• Depending on what suture material was used, your cat may need them removed. Your vet will arrange an appointment for them to be removed if this is necessary.
  • Your cat will need to stay indoors for at least 2 weeks while the incision heals. Your cat will need to be monitored closely. It is important to ensure they are eating, drinking, and going to the toilet normally and that the wound is healing well.

Potential Complications

The neutering procedure is generally very safe, however, some complications may arise, as is the case with any surgery under general anesthetic.

Complications include:
  • Anesthetic complications: All general anesthetics come with a risk. There is always a risk of adverse reactions, it depends on the individual and how their body processes the drugs. These can range from swelling at the injection site to anaphylaxis or even death.
  • Wound infection: It is possible for the wound to become contaminated with bacteria and an infection can become established.
  • Inflammation: Redness and swelling of the wound can occur and cause the cat discomfort and pain.
  • Slipping of ligatures and bleeding: This can occur during or after the surgery and may require the wound to be reopened to stop the bleeding.
  • Herniation of abdominal tissues: If there is a breakdown in the sutures in the abdominal wall.
  • Hematoma or seroma at infection site: Swelling and accumulation of blood and tissue fluid may occur. This usually resolves without intervention but does need to be monitored closely.
  • Gastrointestinal upset: This can occur due to the anesthetic but normally only lasts for a short amount of time.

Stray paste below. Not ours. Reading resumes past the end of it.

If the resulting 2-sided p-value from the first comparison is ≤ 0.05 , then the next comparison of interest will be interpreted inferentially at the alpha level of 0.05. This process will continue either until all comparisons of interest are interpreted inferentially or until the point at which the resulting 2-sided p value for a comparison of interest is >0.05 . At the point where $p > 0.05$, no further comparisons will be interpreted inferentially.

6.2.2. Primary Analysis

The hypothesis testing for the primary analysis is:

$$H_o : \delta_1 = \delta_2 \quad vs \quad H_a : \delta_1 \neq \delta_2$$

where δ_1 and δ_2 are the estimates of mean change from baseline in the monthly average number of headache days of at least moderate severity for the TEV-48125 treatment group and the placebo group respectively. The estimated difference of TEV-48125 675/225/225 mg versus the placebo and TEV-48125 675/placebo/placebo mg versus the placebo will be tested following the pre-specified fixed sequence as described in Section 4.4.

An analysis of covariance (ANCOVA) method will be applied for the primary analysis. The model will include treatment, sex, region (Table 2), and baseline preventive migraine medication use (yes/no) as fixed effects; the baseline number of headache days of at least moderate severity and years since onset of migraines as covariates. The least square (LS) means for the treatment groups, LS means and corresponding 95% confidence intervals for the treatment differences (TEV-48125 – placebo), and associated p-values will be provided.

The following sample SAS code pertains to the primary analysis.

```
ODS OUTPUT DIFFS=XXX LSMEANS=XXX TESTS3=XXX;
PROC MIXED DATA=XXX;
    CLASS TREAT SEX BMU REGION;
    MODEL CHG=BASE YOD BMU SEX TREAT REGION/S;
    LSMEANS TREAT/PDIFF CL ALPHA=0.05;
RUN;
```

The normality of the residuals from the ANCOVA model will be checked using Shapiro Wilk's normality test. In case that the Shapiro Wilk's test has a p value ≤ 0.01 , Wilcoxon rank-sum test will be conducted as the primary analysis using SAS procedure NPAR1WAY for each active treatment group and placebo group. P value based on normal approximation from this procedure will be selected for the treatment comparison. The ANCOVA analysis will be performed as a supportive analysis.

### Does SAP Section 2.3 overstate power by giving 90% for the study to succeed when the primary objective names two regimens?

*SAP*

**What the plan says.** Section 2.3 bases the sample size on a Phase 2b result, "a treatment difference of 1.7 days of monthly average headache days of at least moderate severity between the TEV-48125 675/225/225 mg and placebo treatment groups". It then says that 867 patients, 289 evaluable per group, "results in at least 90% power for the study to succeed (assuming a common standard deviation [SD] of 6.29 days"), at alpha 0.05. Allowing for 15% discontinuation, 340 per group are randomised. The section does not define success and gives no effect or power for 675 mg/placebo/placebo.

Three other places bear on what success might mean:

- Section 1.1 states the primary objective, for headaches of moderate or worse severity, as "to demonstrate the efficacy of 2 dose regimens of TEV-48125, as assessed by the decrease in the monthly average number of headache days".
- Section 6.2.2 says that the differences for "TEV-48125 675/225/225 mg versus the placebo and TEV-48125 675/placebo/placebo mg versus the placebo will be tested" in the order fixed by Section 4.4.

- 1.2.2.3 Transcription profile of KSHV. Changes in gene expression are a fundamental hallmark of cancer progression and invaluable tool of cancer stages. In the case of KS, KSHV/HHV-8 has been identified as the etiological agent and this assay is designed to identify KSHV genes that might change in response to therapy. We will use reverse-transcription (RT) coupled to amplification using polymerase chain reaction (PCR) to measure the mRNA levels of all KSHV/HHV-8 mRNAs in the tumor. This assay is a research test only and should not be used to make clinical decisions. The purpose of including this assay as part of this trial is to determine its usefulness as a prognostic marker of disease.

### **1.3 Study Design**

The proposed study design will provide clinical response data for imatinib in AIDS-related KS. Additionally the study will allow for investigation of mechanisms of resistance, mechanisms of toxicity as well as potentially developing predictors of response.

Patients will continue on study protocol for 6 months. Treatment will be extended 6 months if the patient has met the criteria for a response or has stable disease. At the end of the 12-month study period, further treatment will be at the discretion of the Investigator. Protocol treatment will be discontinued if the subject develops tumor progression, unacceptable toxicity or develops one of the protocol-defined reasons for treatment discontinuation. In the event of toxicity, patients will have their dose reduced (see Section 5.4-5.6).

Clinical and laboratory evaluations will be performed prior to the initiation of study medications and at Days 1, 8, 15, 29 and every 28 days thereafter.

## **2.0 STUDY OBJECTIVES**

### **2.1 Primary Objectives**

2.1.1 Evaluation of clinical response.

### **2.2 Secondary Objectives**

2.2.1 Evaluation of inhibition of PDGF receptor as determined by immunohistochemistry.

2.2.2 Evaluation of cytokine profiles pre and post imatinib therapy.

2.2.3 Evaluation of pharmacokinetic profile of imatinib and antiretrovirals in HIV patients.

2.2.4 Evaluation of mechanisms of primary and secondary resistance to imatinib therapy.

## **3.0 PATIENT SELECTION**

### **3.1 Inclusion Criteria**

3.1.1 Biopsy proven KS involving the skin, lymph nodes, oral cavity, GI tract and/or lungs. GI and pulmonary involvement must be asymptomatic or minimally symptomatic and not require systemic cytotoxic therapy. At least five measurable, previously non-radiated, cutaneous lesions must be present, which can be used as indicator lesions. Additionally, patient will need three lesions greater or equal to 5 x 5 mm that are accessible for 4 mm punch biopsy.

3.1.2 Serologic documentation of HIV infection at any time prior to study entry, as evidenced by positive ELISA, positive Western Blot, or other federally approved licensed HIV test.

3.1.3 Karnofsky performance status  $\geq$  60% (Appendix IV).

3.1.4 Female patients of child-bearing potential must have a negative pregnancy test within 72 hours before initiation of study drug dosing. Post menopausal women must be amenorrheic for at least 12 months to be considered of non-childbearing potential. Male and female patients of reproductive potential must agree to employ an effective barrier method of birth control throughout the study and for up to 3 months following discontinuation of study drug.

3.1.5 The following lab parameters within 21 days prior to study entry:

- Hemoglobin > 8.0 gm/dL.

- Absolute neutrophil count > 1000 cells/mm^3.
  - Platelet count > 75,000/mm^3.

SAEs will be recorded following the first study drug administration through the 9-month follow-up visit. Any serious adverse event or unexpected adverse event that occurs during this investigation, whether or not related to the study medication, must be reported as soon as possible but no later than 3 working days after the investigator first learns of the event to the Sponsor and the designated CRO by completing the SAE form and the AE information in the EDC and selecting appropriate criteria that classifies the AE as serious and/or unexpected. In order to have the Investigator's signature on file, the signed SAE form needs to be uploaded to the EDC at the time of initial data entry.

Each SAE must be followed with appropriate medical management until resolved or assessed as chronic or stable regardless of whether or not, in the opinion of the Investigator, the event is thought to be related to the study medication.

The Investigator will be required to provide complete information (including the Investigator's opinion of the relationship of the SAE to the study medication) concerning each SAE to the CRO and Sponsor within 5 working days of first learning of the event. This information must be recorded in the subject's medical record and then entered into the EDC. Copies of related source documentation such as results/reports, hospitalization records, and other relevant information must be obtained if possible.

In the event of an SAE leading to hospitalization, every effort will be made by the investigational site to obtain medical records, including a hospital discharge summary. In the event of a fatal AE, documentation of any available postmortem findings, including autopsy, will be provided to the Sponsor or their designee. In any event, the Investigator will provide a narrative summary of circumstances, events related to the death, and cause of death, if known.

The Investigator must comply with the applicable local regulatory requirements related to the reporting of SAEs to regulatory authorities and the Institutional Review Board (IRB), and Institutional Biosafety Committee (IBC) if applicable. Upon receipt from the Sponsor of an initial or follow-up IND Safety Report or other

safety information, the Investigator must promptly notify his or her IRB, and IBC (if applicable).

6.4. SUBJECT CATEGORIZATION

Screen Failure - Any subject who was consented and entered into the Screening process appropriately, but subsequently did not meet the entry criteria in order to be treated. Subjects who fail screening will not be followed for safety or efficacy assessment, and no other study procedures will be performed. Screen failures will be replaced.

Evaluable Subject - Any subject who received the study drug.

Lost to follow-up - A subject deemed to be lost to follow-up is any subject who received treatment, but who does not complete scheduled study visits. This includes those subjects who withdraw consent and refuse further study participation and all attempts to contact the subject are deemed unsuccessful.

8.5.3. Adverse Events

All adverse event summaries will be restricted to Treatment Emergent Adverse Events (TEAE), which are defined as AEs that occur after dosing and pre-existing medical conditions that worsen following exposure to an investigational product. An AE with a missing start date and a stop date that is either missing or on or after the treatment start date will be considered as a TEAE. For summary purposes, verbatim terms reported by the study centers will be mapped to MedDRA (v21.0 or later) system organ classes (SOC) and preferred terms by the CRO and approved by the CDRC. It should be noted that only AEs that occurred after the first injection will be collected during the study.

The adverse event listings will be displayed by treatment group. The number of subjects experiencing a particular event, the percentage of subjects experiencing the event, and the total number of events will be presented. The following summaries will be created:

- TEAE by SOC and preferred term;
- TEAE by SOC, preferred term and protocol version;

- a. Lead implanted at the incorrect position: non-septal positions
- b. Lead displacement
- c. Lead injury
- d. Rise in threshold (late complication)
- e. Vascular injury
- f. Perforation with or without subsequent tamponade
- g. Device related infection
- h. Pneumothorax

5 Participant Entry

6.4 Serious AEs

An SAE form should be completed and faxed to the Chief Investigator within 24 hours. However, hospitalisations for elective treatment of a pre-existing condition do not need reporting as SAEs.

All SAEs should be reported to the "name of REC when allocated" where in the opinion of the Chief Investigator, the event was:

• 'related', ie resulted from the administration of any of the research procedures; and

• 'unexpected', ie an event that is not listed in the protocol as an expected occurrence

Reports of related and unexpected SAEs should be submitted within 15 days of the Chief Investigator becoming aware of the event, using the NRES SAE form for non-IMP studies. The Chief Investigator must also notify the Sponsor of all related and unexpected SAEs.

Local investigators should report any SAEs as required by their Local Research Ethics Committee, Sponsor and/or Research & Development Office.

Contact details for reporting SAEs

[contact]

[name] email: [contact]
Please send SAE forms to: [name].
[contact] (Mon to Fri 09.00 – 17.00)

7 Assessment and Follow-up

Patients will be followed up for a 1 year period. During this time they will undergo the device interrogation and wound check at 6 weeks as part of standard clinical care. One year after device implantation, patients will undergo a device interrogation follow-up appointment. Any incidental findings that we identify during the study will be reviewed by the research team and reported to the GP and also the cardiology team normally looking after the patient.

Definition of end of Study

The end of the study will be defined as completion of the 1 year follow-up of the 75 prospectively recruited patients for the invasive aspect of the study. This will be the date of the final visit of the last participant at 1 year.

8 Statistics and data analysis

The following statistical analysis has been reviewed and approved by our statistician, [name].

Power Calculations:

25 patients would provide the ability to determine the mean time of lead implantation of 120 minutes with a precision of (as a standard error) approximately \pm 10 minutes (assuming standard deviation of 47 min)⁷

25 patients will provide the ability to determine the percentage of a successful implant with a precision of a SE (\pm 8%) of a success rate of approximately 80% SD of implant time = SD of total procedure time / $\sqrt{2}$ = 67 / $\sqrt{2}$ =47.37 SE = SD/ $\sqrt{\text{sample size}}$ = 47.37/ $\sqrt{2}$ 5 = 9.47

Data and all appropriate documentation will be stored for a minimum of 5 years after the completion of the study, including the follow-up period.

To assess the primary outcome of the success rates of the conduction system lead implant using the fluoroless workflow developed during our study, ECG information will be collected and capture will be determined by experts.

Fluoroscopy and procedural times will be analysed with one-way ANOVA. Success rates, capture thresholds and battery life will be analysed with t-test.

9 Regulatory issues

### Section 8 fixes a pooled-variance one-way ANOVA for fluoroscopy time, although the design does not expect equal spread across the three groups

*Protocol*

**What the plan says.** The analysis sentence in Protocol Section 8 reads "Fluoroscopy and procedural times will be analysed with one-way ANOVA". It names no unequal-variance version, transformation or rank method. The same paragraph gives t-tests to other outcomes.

cat having post-operative care after spaying
Image Credit: Bogdan Sonjachnyj, Shutterstock


Frequently Asked Questions (FAQs)

Will my cat need to wear an e-collar after being neutered?

Most cats will be sent home wearing an e-collar. This prevents them from licking the surgical site and potentially introducing infection or causing the wound to break down. Some cats will fuss and lick more than others, so it does depend on the individual to a certain extent.

Will neutering cause my cat to gain weight?

Due to the reduction in circulating hormones, your cat may end up needing less to eat than before they were spayed. It is usually advised to reduce portion sizes or change their diet to one containing fewer calories. Only do these things after a discussion with your vet.

Does my cat that lives solely indoors need neutering?

Yes, you should still neuter your cat even if they don’t go outside. All of the health benefits mentioned above will still apply, such as the prevention of pyometra, cancers, and uterine torsion. If your cat comes into heat indoors it can be stressful for them too.



In most scenarios, it is in your cat’s best interest to get them spayed. If you plan to breed your cat, you must do this responsibly and under the guidance of your vet. There are many benefits of spaying your cat, including avoidance of various health issues as well as behavioral benefits. The spay operation is generally quick and straightforward and your cat is expected to recover within two weeks.

It does come with risks, as with any surgical procedure under general anesthesia. If you have any concerns, your vet will happily talk it over with you.

Featured Image Credit: Motortion Films, Shutterstock